Interesting Read on Hadoop Math

Scott Francis
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Ok ok, what could possibly be interesting about Hadoop-based systems and Mathematics? Well, it sounds fancier to say Hadoop-based system… but really this basic math applies to any batch-oriented system and those of us who have been writing batch processing solutions now-and-then for the last 20 years should at least be intuitively aware of the math presented in this article, if not consciously thinking about it at design time. The key equation:

Runtime = Overhead / (1 – {Time to process one hour of data})

Or, stated differently:

Runtime = Overhead + {Time to process one hour of data} * {Hours of data}

Where hours of data and runtime are equal.  These equations help explain why a perfectly healthy batch processing system can suddenly fall tragically behind – if the time to process an hour’s worth of new information is greater than an hour, you have a problem – and the problem will just keep getting worse until you:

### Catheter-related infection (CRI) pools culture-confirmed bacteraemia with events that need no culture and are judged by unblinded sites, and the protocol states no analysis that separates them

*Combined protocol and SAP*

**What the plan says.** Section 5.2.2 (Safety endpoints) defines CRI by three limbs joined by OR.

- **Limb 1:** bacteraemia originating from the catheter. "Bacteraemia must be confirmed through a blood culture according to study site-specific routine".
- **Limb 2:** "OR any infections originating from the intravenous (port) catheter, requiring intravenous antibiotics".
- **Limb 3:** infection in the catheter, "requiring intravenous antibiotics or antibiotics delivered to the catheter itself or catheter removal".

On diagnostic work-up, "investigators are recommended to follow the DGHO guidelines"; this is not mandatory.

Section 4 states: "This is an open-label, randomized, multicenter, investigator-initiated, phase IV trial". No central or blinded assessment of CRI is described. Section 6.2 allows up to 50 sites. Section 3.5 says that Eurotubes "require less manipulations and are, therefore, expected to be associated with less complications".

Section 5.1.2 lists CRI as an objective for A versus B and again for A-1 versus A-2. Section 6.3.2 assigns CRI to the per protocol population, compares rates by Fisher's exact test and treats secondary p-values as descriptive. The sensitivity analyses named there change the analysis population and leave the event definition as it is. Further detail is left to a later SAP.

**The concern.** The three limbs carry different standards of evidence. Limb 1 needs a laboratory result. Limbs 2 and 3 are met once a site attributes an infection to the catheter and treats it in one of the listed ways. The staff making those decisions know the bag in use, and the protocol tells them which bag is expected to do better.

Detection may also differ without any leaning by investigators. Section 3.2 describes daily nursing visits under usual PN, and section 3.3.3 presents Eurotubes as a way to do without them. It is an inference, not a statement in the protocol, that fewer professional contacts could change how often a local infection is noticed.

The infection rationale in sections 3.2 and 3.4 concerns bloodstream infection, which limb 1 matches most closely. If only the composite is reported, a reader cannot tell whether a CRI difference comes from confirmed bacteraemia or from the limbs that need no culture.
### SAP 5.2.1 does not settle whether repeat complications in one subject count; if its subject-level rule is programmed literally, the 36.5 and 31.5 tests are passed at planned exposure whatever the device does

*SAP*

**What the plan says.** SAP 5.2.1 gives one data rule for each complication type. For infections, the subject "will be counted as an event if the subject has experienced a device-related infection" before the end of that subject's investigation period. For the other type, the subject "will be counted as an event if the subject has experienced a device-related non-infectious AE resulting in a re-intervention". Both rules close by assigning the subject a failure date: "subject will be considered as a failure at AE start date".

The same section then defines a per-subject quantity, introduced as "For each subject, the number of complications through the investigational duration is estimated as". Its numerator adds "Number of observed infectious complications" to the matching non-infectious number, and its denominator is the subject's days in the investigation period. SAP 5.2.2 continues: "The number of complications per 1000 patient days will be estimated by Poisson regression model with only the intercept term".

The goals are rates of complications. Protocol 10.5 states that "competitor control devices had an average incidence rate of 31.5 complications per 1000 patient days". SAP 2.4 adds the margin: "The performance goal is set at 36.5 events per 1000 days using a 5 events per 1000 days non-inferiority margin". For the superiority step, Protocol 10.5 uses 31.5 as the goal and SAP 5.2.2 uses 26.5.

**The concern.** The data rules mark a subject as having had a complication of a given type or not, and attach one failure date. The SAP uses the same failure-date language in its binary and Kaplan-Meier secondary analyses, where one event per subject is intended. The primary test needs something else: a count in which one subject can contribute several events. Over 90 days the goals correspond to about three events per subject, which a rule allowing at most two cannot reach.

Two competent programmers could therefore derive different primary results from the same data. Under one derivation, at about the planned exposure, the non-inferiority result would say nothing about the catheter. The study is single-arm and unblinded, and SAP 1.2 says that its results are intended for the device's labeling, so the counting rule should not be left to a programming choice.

• Improve the runtime of the algorithm
  • Apply more resources to your server / cluster.
  • Filter the incoming data better (if possible) to improve your signal to noise ratio and thereby eliminate unnecessary data processing
In the BPM and CEP worlds, often that third bullet is a key element to improving performance – it doesn’t require more hardware – it just requires you to move your filter “upstream” from your BPM infrastructure to your EAI infrastructure or your ESB infrastructure… or from your EAI/ESB infrastructure to the source of the noise… Some would say this is squeezing the balloon, moving the bottleneck elsewhere, but actually, filtering better up stream may make those systems more efficient as well (if generating the payload and calling out to a webservice or ESB requires cycles, then not doing it as a result of an efficient filter may well reduce processing cycles… ) At any rate, its a good read.  Andrew Paier, figured you especially would get a kick out of this article, given our experience back in 2003…

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